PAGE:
The British science fiction magazine Interzone (which accepted one of my stories the other day) is taking submissions for their upcoming mundane science fiction issue. As Wikipedia states, mundane sf focuses on "on stories set on or near the Earth, with a believable useof technology and science as it exists at the time the story is written." This means no faster than light travel, psi power, nanobot technology, extraterrestrial life, computer consciousness, materially profitable space travel, human immortality, brain downloading, teleportation, or time travel. The submission form for the issue even has a checklist to make sure authors avoid those non-scientific items.
Novelist Geoff Ryman, one of the three guest editors of this special issue, published an essay about the mundane sf movement in the June 2007 New York Review of Science Fiction. Titled "Take the Third Star on the Left and on til Morning," the essay gives Ryman's view that too much of science fiction is based on an adolescent desire to run away from our world. While Ryman sees nothing wrong with this desire in and of itself (especially since the desire is rooted in the need of human children to eventually leave their parents' home), he notes that humans are not truly considered grown-up until they create a new home of their own. He says science fiction is big enough to take in both dreams--the dream of leaving home and the dream of making a home and becoming an adult. To Ryman, mundane science fiction focuses on this last aspect.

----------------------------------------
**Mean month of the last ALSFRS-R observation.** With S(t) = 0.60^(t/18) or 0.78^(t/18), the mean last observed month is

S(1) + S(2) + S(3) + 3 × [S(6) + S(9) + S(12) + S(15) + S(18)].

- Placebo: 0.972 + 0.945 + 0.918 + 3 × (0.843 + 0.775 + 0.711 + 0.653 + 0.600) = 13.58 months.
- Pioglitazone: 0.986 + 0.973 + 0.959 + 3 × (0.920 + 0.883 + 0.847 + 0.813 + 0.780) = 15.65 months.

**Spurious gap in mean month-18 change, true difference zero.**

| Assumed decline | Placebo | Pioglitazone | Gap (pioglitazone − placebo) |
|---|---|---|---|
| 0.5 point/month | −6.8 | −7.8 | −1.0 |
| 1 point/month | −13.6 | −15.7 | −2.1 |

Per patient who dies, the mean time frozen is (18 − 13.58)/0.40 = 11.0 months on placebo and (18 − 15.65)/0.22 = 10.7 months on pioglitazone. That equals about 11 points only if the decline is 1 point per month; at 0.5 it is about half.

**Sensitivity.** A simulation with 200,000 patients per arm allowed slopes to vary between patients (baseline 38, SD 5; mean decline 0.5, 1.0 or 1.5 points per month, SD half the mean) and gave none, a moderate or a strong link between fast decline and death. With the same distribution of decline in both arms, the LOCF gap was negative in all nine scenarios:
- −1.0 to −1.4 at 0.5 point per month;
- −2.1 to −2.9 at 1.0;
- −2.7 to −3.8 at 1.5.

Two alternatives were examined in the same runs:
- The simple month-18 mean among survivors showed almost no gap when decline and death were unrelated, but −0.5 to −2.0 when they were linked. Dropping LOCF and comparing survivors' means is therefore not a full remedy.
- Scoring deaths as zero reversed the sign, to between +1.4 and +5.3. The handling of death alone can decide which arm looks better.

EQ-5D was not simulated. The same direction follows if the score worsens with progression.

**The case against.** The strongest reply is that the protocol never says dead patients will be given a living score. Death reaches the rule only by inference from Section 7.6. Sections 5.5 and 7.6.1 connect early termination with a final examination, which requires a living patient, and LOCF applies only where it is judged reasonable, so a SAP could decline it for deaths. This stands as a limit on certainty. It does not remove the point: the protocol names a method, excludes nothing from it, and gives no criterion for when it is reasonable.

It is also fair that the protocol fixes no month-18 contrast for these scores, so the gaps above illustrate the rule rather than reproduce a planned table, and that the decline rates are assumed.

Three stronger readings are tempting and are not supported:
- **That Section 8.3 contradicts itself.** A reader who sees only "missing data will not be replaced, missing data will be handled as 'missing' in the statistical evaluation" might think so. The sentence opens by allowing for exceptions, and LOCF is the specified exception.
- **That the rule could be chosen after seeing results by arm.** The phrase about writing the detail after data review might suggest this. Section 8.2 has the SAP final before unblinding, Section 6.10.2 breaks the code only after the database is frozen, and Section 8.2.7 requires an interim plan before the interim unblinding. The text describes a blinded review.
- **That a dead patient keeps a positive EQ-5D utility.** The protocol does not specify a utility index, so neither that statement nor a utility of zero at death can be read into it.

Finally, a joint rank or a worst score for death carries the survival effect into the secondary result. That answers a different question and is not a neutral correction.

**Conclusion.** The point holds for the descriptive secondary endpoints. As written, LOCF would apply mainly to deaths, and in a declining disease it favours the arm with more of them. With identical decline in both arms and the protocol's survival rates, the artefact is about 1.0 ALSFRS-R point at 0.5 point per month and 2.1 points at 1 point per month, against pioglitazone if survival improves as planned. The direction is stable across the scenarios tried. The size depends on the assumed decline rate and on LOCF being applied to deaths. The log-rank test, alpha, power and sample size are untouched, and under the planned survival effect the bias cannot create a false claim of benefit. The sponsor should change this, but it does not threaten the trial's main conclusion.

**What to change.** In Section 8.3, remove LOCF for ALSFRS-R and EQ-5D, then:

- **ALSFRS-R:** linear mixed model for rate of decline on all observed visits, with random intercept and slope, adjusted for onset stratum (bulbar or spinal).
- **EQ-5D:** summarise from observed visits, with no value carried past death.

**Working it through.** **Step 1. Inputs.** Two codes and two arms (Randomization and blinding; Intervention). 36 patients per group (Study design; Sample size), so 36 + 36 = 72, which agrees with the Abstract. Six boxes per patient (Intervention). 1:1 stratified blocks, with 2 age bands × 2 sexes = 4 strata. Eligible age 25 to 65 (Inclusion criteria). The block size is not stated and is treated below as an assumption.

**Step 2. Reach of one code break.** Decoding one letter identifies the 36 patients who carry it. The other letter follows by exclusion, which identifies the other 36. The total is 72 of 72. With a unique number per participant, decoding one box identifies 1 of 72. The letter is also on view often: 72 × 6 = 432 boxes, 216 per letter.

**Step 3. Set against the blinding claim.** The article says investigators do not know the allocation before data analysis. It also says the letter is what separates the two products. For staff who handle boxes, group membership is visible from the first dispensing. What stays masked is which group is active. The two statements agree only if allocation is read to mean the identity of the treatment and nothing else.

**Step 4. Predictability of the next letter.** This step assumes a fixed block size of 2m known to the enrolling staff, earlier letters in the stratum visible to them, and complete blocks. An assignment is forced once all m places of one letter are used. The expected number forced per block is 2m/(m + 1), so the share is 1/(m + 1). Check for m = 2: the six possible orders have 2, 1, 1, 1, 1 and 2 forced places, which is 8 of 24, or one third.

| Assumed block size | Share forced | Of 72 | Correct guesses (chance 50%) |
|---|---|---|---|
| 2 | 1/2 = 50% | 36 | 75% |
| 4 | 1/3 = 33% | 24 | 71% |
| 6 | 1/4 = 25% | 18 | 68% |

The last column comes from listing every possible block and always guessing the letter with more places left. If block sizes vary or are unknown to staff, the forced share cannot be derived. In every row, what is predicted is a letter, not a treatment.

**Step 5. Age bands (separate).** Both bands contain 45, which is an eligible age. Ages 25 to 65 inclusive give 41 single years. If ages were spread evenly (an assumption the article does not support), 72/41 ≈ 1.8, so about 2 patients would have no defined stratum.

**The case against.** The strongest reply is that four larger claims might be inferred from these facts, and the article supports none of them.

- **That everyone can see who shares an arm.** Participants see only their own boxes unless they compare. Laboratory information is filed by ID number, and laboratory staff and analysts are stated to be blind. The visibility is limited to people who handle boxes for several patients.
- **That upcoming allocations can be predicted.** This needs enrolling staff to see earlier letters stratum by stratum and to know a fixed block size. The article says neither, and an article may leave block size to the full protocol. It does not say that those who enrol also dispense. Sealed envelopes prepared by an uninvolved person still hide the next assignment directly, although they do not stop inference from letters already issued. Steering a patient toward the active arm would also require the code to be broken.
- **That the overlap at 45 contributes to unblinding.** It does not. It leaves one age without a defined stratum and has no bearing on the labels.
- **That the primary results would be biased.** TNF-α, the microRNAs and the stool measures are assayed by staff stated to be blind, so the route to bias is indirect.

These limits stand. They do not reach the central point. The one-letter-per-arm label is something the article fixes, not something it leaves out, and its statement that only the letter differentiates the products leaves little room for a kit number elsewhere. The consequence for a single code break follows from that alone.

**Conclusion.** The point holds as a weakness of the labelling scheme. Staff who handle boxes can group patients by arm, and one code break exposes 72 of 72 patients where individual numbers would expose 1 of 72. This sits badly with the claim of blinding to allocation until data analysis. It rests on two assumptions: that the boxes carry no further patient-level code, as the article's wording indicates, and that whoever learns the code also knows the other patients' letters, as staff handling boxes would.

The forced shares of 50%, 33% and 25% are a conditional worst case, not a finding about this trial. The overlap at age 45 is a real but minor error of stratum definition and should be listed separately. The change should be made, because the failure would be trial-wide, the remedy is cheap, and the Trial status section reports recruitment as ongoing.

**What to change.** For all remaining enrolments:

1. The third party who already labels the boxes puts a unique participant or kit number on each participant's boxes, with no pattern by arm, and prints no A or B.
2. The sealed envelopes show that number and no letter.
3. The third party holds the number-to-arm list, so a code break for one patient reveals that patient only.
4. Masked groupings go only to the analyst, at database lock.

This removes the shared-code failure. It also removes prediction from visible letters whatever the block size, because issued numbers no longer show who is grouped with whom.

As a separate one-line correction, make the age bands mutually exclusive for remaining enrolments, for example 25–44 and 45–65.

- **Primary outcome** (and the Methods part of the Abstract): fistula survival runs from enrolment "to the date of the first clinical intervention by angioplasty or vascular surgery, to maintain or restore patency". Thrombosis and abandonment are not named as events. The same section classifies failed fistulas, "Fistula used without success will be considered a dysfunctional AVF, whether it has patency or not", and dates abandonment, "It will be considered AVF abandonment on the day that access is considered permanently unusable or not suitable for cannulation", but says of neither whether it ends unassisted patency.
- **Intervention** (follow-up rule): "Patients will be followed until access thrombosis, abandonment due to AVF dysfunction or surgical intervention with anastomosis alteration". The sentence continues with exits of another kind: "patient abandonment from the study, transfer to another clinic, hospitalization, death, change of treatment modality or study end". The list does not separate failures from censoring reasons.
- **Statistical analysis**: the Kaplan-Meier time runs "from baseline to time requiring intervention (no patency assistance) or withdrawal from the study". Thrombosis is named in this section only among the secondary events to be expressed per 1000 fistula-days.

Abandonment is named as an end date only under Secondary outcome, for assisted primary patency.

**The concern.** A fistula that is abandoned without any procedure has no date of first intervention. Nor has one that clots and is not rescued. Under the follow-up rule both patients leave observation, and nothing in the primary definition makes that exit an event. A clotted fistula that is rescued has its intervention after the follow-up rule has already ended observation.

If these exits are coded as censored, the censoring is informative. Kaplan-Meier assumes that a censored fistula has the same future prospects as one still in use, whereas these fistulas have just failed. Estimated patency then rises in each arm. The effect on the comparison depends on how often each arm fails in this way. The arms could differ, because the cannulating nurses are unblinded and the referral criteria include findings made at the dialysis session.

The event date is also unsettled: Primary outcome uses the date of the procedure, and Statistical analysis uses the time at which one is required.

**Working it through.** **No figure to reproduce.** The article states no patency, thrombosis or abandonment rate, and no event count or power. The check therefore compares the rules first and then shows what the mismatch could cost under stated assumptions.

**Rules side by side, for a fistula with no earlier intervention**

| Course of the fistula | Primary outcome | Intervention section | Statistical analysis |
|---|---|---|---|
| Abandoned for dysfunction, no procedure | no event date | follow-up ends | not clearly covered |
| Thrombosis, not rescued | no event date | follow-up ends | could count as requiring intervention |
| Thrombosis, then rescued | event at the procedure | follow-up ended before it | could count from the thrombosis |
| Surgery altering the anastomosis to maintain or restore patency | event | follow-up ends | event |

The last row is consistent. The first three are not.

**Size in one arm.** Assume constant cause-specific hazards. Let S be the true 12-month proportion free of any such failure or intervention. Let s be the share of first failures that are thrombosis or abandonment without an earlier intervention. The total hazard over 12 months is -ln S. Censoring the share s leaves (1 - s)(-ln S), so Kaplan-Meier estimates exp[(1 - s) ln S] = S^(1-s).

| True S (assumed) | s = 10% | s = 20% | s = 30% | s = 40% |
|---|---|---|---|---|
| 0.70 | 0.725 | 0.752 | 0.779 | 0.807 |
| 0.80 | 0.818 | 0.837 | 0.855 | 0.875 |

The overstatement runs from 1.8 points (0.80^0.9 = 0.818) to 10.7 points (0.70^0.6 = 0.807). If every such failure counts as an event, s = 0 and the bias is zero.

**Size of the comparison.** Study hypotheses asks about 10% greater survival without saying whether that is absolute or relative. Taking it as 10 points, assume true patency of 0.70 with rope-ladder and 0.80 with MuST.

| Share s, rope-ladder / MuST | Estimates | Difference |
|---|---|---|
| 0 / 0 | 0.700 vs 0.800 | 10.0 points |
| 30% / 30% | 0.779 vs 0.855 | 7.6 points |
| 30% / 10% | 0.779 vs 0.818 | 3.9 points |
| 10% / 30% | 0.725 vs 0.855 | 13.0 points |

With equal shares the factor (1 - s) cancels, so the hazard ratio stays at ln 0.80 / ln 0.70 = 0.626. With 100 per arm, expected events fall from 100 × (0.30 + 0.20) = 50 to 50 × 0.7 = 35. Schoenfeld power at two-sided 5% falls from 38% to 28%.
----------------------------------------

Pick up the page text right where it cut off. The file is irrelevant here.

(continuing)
I'm working on a story to submit for the issue, which has created a good deal of angst in sf quarters. As one commentator stated on the Interzone forum, "I'm amazed people are having trouble with the very simple request by Interzone for no fake science." The sf community's nervousness with the whole mundane concept is probably a sign that there's something exciting going on in the mundane, everyday world of science fiction.